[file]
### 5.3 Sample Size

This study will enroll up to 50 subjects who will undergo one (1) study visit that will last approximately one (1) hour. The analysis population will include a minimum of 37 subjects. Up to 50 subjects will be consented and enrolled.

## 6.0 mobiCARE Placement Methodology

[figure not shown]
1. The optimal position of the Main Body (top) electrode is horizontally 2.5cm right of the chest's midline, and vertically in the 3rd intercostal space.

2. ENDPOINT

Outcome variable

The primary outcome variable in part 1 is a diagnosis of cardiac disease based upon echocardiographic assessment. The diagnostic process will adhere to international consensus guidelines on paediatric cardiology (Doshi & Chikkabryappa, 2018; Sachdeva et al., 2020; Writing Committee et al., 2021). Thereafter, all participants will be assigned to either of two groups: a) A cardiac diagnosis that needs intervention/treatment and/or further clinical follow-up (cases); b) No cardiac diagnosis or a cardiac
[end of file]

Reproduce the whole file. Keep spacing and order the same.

### 5.3 Sample Size

This study will enroll up to 50 subjects who will undergo one (1) study visit that will last approximately one (1) hour. The analysis population will include a minimum of 37 subjects. Up to 50 subjects will be consented and enrolled.

## 6.0 mobiCARE Placement Methodology

[figure not shown]
1. The optimal position of the Main Body (top) electrode is horizontally 2.5cm right of the chest's midline, and vertically in the 3rd intercostal space.

2. ENDPOINT

Outcome variable

The primary outcome variable in part 1 is a diagnosis of cardiac disease based upon echocardiographic assessment. The diagnostic process will adhere to international consensus guidelines on paediatric cardiology (Doshi & Chikkabryappa, 2018; Sachdeva et al., 2020; Writing Committee et al., 2021). Thereafter, all participants will be assigned to either of two groups: a) A cardiac diagnosis that needs intervention/treatment and/or further clinical follow-up (cases); b) No cardiac diagnosis or a cardiac